Dig Safe, Plant Happy: Prevent Injuries in the Yard and Garden – Ask an Expert

By Gabriela Murza | May 3, 2024


Safe yard work

Whether you’re a weekend gardener or you spend time in the dirt daily, you have probably experienced working too hard and feeling sore. Soreness can stem from exerting a new or weak muscle, and it generally subsides after a few days. But pain that lingers can occur from overworking or doing a task incorrectly. These types of injuries can be considered “traumatic,” such as a rotator cuff injury, or they can be a “repetitive strain injury,” which occurs in muscles, tendons, and nerves from repetitive movement or overuse, mainly seen in the hands, wrists, shoulders, elbows, knees, and lower back.

Consider these tips to prevent injuries and minimize pain while working in the yard and garden.

  • Treat gardening like exercise. Warm up, stretch to loosen sore muscles and joints, and cool down. A warmup can be dynamic stretching, jogging, etc., but it can also include walking around the garden, which has the added benefit of you seeing areas that need work and determining which tools you’ll need.

  • Drink water before, during, and after gardening. Sports drinks are not necessary unless you’re working for more than 1 hour and sweating or doing strenuous work.

  • Wear comfortable, breathable clothing with long sleeves, tall socks if possible, and closed-toed shoes with ankle support, such as hiking shoes or sneakers.

  • Wear sunscreen and a hat, even if it’s cloudy. Wear sunglasses for eye protection. Look for broad-spectrum sunblock with an SPF30 or higher, and follow the reapplication instructions on the label to get the best benefit. Also consider mosquito repellant if needed, but avoid sunblock/repellant combinations because sunscreen should be reapplied more often than repellant.

  • Use ergonomic tools and equipment to make tasks easier. Ergonomic attachments, such as handles, can be purchased to retrofit existing tools.

  • Switch it up. If you’re doing a task that favors one side, such as raking or shoveling, switch to the other side every few minutes. If your task includes kneeling, have your next task focus on standing. Change tasks every 20-30 minutes to alternate the muscles used, and stretch as needed.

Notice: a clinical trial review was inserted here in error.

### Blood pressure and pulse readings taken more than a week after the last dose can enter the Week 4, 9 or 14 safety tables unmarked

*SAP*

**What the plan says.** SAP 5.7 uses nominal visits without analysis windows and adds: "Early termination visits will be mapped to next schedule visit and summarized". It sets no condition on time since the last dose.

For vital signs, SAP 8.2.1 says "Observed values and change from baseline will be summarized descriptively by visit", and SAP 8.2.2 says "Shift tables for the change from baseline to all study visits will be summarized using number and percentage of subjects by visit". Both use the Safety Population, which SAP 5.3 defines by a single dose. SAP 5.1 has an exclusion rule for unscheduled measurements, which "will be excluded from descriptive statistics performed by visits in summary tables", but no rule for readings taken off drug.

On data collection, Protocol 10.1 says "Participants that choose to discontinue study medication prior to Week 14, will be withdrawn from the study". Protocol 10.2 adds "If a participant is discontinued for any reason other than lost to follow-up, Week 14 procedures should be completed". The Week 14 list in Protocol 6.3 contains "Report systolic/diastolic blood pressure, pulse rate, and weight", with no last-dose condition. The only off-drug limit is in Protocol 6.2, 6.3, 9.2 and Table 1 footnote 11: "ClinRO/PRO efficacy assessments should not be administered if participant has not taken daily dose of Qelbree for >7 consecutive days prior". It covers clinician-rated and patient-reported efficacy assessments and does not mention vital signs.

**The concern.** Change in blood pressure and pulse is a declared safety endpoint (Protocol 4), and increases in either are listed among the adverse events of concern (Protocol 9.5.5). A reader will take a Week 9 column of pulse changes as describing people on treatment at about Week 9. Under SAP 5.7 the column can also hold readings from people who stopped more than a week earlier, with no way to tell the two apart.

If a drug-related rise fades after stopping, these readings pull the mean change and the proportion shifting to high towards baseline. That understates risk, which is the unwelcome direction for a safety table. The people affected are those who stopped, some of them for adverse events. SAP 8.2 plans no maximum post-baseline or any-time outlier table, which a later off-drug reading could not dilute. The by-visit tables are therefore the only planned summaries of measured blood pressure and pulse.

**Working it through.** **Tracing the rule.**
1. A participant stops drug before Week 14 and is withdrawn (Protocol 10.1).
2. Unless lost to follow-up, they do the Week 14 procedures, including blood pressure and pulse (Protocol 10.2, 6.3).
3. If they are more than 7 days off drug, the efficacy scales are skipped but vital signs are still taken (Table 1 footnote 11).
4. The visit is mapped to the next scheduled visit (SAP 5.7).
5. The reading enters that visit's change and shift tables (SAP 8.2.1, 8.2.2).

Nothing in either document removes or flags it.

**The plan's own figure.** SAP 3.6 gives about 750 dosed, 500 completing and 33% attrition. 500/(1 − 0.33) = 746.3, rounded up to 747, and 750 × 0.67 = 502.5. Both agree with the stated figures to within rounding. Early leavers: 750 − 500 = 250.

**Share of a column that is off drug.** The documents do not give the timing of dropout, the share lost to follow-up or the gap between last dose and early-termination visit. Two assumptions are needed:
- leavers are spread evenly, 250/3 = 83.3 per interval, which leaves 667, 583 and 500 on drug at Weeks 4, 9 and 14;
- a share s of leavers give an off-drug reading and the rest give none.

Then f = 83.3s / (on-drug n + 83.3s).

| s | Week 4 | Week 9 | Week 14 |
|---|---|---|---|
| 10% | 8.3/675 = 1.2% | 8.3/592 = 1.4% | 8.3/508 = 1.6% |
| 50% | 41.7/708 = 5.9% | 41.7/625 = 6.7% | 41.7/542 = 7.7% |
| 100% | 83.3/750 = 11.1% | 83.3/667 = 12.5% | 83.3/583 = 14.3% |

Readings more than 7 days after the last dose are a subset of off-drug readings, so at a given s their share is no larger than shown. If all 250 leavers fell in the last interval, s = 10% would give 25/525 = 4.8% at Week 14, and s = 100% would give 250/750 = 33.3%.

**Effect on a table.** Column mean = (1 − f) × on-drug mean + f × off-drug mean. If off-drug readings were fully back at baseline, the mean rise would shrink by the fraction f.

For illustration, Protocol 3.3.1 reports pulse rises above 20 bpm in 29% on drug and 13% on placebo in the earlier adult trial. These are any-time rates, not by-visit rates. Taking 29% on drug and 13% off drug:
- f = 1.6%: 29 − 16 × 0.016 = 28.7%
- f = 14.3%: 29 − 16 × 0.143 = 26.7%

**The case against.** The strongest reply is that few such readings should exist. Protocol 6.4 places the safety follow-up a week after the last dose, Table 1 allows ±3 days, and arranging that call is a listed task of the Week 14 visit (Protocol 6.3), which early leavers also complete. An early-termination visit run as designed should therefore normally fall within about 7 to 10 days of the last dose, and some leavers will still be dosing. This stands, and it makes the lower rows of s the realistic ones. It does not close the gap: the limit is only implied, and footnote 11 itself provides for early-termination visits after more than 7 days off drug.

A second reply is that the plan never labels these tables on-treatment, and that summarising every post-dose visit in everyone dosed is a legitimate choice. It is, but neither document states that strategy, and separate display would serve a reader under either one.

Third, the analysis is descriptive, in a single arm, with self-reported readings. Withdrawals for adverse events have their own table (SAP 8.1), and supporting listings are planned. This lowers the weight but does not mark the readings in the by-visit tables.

• Take a break every 5-10 minutes when trimming tree branches and performing other overhead tasks that require looking up or having your arms at or above your shoulders. If necessary, use a ladder so your body is in line with the task.

  • When working low to the ground, kneel rather than crouching or squatting, and use a foam mat or knee pads. Kneel on one knee while keeping the other foot flat on the ground for support. This helps avoid hunching and keeps your back straight. Alternate legs every few minutes.
Use the proper techniques and posture to avoid injuries and strains to your neck, shoulders, knees, wrists, ankles, and back. Consider these three techniques:

  1. Squat—This exercise is used for picking up and putting down items. It engages the quads, hamstrings, hips, glutes, and abdominals and helps avoid strain to the back, knees, ankles, neck, and shoulders. 

  2. Pivot technique—This technique allows you to change directions without twisting. It works well for shoveling and dumping dirt or moving bags and other materials from one side to another. It also helps avoid strain to the back, knees, and ankles.

  3. Back-and-forth weight transfer—This technique is used to move items back and forth with a long-handled tool, such as a rake. This helps avoid hunching over, pulling, and twisting and uses larger leg muscles that prevent straining the back, shoulders, and arms.